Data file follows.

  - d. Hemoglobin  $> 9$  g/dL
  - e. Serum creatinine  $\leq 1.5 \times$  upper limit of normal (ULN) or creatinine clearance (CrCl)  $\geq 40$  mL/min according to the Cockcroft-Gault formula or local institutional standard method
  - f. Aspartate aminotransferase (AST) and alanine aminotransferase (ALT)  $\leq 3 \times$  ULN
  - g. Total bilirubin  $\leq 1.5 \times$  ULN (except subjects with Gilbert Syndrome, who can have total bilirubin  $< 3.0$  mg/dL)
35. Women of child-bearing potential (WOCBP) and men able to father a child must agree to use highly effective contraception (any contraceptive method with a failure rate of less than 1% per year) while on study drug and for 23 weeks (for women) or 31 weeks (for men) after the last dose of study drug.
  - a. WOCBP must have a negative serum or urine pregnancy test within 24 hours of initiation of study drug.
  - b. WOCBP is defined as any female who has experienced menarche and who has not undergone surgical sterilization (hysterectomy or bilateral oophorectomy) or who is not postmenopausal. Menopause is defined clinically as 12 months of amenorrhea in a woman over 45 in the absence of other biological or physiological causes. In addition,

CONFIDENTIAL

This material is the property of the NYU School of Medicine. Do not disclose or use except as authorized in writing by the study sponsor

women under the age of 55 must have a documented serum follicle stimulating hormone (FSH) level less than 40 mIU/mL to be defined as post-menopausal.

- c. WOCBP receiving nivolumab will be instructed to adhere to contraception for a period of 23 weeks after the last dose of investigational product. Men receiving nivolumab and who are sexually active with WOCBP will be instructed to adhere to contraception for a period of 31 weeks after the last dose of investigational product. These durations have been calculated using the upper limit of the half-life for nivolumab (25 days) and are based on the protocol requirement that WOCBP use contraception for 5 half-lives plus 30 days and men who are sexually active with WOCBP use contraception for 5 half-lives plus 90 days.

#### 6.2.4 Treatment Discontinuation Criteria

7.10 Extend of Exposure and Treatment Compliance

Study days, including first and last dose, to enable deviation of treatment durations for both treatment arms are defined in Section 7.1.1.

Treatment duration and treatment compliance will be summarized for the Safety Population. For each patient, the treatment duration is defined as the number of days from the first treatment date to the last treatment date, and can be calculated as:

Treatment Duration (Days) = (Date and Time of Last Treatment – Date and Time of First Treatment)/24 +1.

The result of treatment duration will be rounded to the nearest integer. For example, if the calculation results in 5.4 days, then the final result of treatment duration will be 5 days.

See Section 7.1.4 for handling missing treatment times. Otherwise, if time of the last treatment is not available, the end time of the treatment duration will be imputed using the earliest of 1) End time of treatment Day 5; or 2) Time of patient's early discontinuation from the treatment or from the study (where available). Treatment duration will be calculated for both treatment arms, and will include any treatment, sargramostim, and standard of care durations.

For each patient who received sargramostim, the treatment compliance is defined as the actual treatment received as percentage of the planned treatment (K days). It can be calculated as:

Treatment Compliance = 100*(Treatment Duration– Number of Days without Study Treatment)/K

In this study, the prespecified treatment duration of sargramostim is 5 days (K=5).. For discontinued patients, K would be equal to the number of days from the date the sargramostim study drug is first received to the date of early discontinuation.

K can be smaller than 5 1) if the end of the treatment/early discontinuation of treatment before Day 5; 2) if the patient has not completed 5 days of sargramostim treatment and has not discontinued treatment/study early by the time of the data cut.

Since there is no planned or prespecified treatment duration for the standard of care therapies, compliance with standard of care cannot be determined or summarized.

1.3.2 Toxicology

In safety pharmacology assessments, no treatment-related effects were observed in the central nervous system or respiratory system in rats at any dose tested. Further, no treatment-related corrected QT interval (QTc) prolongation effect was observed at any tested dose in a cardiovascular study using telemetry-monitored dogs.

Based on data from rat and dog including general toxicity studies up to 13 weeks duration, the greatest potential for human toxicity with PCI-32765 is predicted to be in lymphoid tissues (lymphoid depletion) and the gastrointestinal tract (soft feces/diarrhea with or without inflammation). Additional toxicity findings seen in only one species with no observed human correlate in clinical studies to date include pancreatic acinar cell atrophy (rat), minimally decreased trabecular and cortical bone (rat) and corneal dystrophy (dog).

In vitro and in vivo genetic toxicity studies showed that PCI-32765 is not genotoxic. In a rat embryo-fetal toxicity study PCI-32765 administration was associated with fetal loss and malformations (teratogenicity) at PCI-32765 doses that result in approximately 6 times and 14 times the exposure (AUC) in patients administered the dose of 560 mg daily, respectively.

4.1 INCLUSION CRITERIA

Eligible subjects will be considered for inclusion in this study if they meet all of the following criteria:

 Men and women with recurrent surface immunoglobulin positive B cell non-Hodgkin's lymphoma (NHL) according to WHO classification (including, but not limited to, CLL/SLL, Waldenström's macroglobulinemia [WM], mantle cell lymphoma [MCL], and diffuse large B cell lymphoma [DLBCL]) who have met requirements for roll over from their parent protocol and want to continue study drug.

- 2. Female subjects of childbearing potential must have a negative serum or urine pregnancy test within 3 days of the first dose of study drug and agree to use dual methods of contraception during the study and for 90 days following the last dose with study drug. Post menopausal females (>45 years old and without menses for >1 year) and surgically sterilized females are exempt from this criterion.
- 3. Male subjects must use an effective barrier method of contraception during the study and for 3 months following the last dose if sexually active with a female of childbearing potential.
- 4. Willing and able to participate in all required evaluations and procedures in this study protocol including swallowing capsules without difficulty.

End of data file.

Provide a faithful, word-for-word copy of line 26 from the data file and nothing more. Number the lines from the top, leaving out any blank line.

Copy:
Based on data from rat and dog including general toxicity studies up to 13 weeks duration, the greatest potential for human toxicity with PCI-32765 is predicted to be in lymphoid tissues (lymphoid depletion) and the gastrointestinal tract (soft feces/diarrhea with or without inflammation). Additional toxicity findings seen in only one species with no observed human correlate in clinical studies to date include pancreatic acinar cell atrophy (rat), minimally decreased trabecular and cortical bone (rat) and corneal dystrophy (dog).